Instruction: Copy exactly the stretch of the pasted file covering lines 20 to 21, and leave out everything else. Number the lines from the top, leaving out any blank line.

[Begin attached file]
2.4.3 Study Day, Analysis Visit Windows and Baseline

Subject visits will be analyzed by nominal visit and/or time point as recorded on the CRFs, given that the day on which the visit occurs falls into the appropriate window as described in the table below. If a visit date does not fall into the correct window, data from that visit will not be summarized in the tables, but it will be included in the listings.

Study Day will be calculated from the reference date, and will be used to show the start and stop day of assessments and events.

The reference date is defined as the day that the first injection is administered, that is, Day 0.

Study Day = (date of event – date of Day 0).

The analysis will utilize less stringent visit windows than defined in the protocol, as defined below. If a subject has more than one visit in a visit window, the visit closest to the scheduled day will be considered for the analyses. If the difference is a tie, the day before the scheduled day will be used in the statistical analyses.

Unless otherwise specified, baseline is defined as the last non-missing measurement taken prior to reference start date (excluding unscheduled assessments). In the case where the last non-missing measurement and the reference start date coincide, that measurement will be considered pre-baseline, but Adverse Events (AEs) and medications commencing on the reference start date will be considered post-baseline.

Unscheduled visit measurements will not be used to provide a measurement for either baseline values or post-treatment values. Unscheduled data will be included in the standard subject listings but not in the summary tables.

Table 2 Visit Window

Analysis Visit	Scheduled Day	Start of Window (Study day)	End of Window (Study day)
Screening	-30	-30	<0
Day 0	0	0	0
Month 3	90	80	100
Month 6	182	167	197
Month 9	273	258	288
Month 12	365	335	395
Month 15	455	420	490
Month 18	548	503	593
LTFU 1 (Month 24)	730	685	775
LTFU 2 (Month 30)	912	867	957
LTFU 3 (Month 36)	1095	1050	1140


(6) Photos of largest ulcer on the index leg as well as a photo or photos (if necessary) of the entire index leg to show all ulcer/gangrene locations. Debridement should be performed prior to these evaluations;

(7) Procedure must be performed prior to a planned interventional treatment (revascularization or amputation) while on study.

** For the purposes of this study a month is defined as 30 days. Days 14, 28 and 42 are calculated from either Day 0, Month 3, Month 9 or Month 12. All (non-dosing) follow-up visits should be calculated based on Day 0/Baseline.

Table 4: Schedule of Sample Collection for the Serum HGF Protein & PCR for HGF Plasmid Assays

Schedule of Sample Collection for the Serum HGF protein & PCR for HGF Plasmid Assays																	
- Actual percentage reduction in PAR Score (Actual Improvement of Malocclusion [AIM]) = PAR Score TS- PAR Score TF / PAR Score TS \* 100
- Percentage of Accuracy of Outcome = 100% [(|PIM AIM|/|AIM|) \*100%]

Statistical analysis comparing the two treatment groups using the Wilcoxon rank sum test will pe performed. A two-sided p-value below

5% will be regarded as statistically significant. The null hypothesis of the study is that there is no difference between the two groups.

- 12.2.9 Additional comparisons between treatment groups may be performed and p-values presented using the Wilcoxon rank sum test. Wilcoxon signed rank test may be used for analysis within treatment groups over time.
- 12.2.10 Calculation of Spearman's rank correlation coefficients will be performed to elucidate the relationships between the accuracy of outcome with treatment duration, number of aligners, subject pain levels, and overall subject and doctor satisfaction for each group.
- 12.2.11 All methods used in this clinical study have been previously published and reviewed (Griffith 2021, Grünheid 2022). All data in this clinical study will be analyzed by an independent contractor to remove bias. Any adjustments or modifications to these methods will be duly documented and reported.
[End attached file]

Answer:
LTFU 2 (Month 30)	912	867	957
LTFU 3 (Month 36)	1095	1050	1140